Now once again an army of lobbyists is descending on Washington like the locusts that plague the city every seventeen years. Already ads are running on TV retailing horror stories of the failings of Britain's National Health Service. They are not, you can be sure, scrupulously careful to show the best of the NHS. 350 former members of congressional staffs, officered by defeated Republican congressmen, have been hired, money no object, to make congressmen shiver with fear.

In the face of this army - recruited by insurance companies, pharmaceutical companies, hospital companies and the rest of an industry whose turnover exceeds 15% of the national income - no wonder if President Obama is retreating from anything that could be represented as "socialised medicine".

Instead, it is thought that he will leave healthcare in the hands of the commercial insurance industry, but make insurance mandatory and perhaps set up a government health-insurance plan to compete with the existing companies. In principle, that would keep the "managed care" brigade honest. In practice, it would need massive government investment and might not succeed.

The interim calculus

Already, therefore, on all three of the most important issues he must confront, Obama seems to have rejected the more daring solutions and settled for, well, 85% of what he might want.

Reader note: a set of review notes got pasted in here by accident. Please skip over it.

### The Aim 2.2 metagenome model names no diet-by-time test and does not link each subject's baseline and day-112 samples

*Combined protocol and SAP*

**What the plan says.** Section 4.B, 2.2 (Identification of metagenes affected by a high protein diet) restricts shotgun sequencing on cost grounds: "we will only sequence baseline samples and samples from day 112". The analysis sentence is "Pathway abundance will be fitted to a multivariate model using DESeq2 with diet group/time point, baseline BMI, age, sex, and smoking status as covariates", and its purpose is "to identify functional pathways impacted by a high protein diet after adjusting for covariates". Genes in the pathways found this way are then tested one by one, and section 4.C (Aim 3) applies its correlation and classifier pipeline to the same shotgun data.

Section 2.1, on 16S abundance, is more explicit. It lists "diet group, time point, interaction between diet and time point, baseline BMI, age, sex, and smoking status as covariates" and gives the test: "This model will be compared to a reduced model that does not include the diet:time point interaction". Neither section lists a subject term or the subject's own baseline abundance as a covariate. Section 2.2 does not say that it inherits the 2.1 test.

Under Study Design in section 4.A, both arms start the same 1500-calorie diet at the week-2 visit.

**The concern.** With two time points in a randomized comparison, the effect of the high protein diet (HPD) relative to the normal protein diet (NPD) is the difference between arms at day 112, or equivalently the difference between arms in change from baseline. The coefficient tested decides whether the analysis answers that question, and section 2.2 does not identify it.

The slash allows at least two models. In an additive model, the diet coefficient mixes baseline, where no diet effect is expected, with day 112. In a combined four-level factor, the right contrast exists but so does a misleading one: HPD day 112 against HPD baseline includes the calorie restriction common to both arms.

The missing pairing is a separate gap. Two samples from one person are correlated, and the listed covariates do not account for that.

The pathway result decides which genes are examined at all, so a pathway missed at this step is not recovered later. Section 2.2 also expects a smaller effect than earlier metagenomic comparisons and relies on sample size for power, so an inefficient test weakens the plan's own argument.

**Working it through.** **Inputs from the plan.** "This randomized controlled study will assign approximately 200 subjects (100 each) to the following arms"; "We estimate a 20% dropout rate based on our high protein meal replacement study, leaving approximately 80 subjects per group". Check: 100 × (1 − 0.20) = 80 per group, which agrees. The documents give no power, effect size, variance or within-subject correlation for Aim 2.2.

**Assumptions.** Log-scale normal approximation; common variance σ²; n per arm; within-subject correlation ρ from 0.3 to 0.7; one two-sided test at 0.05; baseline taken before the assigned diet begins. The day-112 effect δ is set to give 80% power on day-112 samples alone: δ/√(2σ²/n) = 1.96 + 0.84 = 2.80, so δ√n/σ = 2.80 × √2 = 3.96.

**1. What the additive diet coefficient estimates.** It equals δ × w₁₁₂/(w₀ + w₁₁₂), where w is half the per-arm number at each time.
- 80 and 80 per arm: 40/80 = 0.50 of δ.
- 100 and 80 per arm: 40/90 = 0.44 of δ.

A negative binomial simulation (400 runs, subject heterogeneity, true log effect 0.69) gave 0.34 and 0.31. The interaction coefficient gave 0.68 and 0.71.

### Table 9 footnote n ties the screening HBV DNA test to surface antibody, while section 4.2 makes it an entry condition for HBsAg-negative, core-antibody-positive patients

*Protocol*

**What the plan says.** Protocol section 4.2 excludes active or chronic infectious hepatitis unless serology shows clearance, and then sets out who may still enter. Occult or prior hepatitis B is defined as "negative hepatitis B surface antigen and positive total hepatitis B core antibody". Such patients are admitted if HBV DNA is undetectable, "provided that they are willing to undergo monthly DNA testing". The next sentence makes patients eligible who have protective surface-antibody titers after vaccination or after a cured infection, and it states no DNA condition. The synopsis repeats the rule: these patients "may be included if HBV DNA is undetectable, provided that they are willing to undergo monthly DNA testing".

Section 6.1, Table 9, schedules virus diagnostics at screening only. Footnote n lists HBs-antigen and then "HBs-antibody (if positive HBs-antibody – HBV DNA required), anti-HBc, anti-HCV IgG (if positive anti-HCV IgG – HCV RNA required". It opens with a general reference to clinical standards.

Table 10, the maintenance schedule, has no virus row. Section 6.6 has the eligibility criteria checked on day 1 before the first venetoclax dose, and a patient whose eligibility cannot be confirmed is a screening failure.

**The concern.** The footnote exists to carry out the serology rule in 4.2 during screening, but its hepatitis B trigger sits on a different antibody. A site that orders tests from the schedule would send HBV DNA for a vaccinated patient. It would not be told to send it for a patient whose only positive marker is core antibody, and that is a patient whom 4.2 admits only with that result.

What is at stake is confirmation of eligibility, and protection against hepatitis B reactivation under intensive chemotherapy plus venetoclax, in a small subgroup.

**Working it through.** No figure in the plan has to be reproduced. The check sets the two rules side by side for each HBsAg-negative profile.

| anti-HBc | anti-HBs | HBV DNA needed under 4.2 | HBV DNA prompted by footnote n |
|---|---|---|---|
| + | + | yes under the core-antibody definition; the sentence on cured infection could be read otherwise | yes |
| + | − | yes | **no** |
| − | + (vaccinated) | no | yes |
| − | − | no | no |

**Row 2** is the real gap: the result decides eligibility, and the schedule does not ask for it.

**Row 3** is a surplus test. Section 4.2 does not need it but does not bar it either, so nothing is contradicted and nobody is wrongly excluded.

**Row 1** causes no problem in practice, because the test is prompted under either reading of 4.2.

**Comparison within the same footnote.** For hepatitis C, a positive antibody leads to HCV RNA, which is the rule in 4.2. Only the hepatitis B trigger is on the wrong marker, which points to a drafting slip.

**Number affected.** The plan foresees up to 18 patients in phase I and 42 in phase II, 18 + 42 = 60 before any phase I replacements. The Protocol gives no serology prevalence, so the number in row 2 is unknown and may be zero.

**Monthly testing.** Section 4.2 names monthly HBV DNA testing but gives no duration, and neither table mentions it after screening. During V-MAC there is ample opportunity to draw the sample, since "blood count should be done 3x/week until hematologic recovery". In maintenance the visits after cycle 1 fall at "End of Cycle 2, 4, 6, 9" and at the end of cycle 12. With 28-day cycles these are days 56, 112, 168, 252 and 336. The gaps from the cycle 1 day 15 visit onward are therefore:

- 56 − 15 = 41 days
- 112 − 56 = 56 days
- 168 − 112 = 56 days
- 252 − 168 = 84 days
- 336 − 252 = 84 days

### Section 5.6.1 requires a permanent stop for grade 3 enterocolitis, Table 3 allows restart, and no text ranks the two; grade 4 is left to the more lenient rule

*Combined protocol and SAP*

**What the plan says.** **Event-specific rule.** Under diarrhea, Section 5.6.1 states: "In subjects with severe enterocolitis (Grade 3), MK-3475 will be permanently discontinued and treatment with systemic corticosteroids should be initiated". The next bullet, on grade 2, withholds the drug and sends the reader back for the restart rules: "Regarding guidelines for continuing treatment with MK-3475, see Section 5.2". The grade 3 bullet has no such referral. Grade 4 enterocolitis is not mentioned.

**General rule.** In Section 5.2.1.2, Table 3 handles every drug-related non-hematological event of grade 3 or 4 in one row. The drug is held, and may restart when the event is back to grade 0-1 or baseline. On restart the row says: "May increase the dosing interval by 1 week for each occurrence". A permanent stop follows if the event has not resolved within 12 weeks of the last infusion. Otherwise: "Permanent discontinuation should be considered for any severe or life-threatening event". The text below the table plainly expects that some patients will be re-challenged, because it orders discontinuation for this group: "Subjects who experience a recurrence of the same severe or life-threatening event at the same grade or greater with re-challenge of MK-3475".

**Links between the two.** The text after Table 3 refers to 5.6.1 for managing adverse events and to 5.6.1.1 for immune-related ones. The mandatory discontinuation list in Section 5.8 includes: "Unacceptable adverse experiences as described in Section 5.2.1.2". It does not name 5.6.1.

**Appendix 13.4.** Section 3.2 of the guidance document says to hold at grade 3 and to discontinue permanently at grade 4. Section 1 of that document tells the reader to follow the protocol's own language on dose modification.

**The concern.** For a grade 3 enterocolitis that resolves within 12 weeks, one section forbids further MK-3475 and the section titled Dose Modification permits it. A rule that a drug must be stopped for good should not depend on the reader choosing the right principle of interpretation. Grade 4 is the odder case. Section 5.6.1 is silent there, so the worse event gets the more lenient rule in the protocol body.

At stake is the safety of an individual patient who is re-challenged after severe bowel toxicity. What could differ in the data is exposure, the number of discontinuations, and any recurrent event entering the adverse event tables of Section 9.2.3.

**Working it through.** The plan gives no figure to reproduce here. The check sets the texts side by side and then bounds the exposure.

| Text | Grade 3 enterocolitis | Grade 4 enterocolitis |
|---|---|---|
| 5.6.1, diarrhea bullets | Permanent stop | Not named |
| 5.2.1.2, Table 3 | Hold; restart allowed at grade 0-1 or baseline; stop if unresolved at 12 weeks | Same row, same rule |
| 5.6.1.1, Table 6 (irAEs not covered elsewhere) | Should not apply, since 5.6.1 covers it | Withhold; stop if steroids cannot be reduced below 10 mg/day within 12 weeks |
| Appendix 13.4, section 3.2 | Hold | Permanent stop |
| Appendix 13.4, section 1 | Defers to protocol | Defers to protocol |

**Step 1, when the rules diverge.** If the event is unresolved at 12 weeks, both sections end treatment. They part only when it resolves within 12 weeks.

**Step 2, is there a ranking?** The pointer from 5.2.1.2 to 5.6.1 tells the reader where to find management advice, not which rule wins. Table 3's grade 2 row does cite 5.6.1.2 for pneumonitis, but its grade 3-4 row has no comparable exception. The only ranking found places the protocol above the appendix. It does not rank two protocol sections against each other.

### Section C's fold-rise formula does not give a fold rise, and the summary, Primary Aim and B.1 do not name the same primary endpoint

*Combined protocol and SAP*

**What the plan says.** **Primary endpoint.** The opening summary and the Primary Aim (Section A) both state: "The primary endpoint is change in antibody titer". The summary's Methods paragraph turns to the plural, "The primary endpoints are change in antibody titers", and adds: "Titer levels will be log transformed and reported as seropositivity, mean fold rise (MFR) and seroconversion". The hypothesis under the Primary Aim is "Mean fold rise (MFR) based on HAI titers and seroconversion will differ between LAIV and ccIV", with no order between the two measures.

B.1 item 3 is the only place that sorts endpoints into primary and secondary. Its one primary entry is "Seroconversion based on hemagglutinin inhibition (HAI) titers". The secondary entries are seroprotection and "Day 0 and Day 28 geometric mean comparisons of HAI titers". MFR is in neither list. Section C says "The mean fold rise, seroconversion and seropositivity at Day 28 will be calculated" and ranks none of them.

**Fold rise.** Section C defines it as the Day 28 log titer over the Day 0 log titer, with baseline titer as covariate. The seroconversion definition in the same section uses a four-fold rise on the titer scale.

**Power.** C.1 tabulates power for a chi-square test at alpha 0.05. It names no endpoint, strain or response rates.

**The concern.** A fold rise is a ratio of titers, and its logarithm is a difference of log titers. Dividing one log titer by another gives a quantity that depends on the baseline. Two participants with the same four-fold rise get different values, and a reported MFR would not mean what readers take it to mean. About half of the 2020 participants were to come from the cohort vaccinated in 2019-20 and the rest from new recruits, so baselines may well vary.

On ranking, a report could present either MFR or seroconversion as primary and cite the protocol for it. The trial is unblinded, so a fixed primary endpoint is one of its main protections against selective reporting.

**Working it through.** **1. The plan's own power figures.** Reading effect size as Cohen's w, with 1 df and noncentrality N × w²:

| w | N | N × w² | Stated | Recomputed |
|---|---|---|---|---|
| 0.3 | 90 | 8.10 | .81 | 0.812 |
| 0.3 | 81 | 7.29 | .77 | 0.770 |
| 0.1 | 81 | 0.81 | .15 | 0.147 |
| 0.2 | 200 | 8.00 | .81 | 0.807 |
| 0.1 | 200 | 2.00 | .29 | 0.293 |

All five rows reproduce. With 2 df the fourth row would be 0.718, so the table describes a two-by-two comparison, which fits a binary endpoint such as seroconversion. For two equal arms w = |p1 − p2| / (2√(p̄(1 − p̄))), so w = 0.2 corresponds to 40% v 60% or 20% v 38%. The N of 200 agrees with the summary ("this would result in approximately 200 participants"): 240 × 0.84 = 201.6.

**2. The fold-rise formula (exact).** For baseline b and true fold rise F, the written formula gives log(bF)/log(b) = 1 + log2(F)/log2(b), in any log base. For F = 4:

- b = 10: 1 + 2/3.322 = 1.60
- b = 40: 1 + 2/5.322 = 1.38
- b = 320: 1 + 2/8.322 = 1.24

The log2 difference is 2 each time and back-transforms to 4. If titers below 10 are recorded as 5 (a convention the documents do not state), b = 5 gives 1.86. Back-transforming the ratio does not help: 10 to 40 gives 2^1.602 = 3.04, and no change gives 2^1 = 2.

Perhaps that is unfair. Perhaps he will stand in front of the nation like a great teacher, and persuade the people that this is the moment to throw caution to the winds.

Perhaps he will insist on strict limits to pollution, not create a market for it. Perhaps he will bring the American healthcare system into line with other developed countries that, by statistical measures, do substantially better in providing good health care for a fraction of what Americans pay. Perhaps he will stop the same old Wall Street crowd from starting back on the old road of perverse motives, bonuses for reckless leverage, toxic greed sold as "innovation".

That would be nice. But then again, he may be right. His calculus may be the only realistic one. Perhaps the American political system really has been so captured by the special interests of private healthcare, corporate polluters, reckless bankers, that there is nothing even the most idealistic and gifted president we have seen for a generation can do about it.

Let us hope not.


Godfrey Hodgson was director of the Reuters' Foundation Programme at Oxford University, and before that the Observer's correspondent in the United States and foreign editor of the Independent

Godfrey Hodgson's most recent book is The Myth of American Exceptionalism (Yale University Press, 2009)

His earlier books include The World Turned Right Side Up: a history of the conservative ascendancy in America (Houghton Mifflin, 1996); The Gentleman from New York: Senator Daniel Patrick Moynihan (Houghton Mifflin, 2000); More Equal Than Others: America from Nixon to the New Century (Princeton University Press, 2006), A Great and Godly Adventure: The Pilgrims and the Myth of the First Thanksgiving (PublicAffairs, 2007)

Among Godfrey Hodgson's openDemocracy articles:

"Barack Obama: at the crossroads of victory" (11 June 2008)

"America's foreign-policy election" (28 August 2008)

"America's economy election" (17 October 2008)

"Yes he can!" (6 November 2008)

"Change?" (2 December 2008)

"An end and a beginning" (5 January 2009)

"Barack Obama: don't waste the crisis" (6 February 2009)

"Barack Obama's reality gap" (27 February 2009)

"Barack Obama: end of the beginning" (30 March 2009)

"After the G20: America, Obama, the world" (6 April 2009)

"Barack Obama's hundred days" (29 April 2009)

"The Cairo speech: letter to America" (8 June 2009)